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New NSW taskforce aims to return First Nations children to their families

Dechlan Brennan -

The New South Wales government has announced the creation of a "restoration taskforce" to oversee efforts to see as many Indigenous children returned to their families from the child protection system as is deemed safe.

The taskforce was announced at the first Ministerial Aboriginal Partnership Group and will see the government partnering with Aboriginal stakeholders, leaders and community representatives.

NSW Families and Communities Minister Kate Washington said the taskforce is "committed to reducing the over representation of Aboriginal children in the child protection system, in partnership with Aboriginal leaders, stakeholders and communities".

The taskforce will give community-controlled organisations greater say over how Indigenous children are dealt with by the system, which sees an unacceptably high number of First Nations children and young people entering out-of-home care.

Almost half (46 per cent) of the 14,000 children in out-of-home care in NSW are Aboriginal, with both Indigenous stakeholders and the government agreeing the current child-protection system "isn't working".

AbSec chief executive, MAP Group co-chair and Birra Gubba, Wakka Wakka and Tongan man John Leha, said the formation of the taskforce was a "major step forward".

"It is gratifying to see that the Government has recognised that Aboriginal people and Aboriginal Community Controlled Organisations (ACCOs) know what their families and communities need," Mr Leha said.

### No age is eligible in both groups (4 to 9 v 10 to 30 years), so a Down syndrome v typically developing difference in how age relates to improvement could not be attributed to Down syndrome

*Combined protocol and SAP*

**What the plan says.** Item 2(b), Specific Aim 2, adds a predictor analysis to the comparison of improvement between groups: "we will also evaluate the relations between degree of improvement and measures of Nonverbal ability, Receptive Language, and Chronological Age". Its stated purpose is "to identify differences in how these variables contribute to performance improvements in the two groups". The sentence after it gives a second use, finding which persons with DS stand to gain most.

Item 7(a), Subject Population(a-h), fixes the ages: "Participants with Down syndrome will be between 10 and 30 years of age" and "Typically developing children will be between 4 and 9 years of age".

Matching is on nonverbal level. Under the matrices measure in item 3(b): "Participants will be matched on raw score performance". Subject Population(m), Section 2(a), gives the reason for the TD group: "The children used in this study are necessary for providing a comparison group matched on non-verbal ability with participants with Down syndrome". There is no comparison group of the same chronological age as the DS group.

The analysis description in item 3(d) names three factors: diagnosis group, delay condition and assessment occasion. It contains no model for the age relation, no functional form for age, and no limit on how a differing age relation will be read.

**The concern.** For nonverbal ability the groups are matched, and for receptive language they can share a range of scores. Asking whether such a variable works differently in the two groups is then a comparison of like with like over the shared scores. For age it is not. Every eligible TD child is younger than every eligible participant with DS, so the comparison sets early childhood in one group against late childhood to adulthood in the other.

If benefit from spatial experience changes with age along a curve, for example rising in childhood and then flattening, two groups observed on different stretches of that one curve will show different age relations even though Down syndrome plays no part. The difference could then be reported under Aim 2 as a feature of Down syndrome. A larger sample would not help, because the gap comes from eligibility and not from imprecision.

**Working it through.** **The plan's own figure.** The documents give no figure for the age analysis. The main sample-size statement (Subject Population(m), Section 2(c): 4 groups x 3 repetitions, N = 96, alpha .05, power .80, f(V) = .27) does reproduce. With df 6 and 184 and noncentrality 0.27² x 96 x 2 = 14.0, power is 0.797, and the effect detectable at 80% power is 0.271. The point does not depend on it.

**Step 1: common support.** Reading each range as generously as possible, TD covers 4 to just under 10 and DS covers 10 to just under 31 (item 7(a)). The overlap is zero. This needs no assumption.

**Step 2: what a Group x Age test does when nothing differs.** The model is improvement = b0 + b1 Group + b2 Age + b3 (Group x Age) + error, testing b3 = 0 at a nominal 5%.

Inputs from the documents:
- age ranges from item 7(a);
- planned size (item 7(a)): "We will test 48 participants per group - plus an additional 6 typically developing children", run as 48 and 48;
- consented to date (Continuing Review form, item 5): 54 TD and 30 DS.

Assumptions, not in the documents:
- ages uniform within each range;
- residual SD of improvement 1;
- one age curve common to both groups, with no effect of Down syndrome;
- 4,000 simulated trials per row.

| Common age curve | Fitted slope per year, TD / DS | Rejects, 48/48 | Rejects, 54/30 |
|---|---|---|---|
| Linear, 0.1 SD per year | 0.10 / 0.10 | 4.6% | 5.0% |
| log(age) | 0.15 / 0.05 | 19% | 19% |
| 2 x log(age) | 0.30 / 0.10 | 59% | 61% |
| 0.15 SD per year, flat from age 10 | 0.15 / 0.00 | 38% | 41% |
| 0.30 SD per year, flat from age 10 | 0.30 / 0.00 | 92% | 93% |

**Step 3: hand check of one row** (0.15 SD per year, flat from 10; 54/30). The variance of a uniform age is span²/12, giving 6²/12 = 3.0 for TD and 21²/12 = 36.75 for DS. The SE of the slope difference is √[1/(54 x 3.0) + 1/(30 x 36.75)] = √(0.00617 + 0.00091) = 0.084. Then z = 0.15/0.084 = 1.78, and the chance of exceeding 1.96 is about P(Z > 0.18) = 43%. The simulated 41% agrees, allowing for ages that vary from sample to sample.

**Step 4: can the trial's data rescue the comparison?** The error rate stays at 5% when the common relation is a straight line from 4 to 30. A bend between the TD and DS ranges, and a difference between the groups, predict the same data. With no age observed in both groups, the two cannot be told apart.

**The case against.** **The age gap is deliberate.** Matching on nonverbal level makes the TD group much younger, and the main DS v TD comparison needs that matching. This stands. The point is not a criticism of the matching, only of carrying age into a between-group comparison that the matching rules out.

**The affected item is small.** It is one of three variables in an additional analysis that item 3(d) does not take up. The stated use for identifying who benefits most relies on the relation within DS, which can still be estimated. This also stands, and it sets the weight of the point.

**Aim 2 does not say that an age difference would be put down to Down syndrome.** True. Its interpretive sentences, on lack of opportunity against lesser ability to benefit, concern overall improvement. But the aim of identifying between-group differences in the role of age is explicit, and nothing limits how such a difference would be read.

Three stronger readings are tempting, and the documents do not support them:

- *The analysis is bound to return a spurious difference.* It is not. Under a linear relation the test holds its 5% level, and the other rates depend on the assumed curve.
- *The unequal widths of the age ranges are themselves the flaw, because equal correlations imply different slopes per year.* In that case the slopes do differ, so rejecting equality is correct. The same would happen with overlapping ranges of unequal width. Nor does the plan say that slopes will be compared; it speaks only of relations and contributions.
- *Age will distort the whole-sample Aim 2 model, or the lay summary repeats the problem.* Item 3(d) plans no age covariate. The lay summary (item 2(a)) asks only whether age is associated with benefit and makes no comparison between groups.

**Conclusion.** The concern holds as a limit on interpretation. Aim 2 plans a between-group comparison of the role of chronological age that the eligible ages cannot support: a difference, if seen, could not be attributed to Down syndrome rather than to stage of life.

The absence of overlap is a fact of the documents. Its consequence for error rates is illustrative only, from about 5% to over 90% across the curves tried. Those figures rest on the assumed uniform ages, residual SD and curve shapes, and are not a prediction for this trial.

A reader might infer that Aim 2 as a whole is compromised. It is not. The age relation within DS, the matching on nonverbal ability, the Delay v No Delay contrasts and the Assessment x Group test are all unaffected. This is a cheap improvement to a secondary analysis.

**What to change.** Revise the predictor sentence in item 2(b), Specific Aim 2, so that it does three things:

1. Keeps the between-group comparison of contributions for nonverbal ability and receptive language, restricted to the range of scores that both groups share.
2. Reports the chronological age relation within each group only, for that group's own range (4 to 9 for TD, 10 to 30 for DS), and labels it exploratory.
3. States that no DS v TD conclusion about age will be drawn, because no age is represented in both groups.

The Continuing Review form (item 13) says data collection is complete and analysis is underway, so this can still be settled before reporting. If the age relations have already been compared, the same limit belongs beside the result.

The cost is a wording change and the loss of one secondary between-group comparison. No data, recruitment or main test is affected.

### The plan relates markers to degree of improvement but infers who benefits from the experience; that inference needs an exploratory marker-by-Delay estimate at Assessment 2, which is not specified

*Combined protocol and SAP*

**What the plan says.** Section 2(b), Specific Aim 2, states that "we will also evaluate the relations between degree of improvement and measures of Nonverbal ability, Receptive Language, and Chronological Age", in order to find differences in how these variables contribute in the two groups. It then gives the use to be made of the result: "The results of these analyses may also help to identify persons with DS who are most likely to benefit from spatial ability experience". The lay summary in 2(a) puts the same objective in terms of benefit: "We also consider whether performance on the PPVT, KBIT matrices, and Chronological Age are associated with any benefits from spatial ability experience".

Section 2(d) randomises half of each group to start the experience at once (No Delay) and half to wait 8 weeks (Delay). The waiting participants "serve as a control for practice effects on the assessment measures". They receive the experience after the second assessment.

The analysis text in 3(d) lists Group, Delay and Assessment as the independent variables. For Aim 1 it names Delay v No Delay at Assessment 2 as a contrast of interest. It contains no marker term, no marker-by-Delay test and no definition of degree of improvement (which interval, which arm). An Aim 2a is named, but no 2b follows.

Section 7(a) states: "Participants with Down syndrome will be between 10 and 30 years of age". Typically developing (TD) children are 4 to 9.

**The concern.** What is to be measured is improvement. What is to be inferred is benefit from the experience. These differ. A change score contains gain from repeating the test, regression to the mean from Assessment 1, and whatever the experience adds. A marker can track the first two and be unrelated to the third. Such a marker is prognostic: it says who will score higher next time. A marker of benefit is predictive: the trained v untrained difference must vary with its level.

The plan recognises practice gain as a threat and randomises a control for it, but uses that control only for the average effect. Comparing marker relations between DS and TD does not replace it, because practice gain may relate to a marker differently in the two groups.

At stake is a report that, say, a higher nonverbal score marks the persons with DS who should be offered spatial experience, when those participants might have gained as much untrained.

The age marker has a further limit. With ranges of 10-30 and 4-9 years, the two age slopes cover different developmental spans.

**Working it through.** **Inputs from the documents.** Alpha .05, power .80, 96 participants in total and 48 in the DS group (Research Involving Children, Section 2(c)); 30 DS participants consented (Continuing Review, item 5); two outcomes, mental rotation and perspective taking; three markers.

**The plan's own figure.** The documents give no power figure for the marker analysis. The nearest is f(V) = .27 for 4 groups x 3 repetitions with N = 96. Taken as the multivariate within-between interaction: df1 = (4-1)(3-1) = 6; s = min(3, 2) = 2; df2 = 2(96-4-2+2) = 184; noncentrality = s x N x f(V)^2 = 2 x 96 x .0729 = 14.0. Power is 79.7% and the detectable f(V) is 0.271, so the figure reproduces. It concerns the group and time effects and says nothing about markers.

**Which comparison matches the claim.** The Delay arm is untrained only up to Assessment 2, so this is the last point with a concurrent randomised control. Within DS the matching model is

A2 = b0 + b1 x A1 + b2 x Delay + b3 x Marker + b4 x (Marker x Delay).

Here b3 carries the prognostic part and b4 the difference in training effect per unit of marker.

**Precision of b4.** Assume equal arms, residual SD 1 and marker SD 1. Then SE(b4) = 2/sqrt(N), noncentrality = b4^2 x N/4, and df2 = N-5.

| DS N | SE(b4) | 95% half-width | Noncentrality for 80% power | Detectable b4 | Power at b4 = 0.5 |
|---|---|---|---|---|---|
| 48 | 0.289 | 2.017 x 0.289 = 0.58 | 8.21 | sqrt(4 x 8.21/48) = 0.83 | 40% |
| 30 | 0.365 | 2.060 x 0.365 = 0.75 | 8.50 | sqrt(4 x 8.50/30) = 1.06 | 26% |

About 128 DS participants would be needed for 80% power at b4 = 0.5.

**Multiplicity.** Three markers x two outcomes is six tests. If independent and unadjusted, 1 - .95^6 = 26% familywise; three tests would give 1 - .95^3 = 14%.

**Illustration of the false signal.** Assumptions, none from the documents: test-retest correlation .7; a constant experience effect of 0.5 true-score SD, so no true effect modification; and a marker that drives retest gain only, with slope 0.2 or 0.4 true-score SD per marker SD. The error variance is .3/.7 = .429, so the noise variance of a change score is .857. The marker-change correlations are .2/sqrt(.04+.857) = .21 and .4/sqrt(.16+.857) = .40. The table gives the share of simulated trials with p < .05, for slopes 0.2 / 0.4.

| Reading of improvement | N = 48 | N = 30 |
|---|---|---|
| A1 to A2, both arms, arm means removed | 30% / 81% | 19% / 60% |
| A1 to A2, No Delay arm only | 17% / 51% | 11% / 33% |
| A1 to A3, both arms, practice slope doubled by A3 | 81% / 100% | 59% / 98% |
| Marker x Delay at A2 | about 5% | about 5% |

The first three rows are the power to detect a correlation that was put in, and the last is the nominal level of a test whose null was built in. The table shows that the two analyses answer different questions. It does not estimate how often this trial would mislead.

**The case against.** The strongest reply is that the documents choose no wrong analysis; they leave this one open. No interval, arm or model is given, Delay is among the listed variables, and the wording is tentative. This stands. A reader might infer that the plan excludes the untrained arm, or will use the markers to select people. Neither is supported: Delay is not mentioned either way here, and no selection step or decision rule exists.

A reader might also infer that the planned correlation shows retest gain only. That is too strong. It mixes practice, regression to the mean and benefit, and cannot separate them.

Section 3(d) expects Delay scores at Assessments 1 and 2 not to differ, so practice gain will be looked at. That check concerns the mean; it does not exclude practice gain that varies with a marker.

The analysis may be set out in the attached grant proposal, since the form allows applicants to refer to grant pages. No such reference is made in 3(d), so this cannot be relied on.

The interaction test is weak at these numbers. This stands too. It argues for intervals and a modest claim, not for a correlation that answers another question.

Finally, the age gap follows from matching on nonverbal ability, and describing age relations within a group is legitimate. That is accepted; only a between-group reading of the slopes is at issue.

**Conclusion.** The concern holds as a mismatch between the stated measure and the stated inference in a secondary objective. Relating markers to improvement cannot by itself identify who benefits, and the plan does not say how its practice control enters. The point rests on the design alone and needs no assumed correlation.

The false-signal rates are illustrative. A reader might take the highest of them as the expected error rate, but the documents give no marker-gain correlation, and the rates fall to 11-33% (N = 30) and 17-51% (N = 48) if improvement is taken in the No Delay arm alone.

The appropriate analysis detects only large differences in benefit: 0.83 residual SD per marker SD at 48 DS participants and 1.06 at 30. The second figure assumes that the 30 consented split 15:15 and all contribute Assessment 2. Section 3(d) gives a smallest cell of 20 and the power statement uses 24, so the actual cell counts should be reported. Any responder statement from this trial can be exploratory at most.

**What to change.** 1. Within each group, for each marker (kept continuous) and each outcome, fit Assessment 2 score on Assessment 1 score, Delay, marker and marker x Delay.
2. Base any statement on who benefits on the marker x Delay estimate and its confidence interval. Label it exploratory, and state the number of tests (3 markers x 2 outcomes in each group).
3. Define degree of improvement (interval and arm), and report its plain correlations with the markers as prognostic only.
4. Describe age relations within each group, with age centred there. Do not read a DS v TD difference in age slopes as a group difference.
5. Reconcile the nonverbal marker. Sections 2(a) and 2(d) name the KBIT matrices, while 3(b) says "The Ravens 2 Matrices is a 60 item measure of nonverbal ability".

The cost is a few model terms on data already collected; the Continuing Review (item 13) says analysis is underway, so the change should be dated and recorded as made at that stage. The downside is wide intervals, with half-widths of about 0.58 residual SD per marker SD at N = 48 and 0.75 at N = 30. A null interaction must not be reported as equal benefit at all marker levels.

"We need to make sure we do not simply create more of the same.

"We need to seize this opportunity to move further and faster away from the paternalistic and authoritarian history of the child protection system, to finally put Aboriginal people in control of our own destiny."

Mr Leha has previously highlighted recommendations from the Family Is Culture report, as well as those put forward by the Auditor General and the Department of Communities and Justice (DJC) in the secretive Tune Report, which found the child protection service was "ineffective and unsustainable," as reason for pursuing different approach.

The taskforce will aim to "start changing the trajectory of outcomes for Aboriginal children" by giving community-controlled organisations greater say over how Aboriginal children are dealt with by the system, Ms Washington said.

"Status-quo is not an option. We have an opportunity to work across Government agencies and Aboriginal communities to improve the outcomes of Aboriginal children and their families."

Aboriginal Affairs and Treaty Minister David Harris agreed the number of Indigenous children in out-of-home care was "not good enough" and believes both the MAP group and the restoration taskforce would help to close the gap by empowering Aboriginal communities and "transforming government".

"Reforming the system and putting Aboriginal children and communities at the heart of decision-making is essential to ensuring children know and connect with their family, culture, and community," Minister Harris said.

On Tuesday, the Federal Government announced the plan for a long-awaited national Indigenous children's commissioner, labelled a "game changer" and which will give a voice and facilitator for children, young people and families, as well as holding governments to account.

NSW has seen a series of controversies in the state's child-protection system in the last fortnight, which has resulted in Aboriginal children being kept from their culture and community through removals and contrary to legislative recommendations.

National Indigenous Times reported the NSW government also relies on the Structured Decision-Making (SDM) - an algorithm-based tool - to evaluate a child's risk of coming into contact with the system. The "racially biased" tool was quietly ditched by Queensland in 2022, with high rates of false positives in the system only exacerbating Indigenous over-representation.

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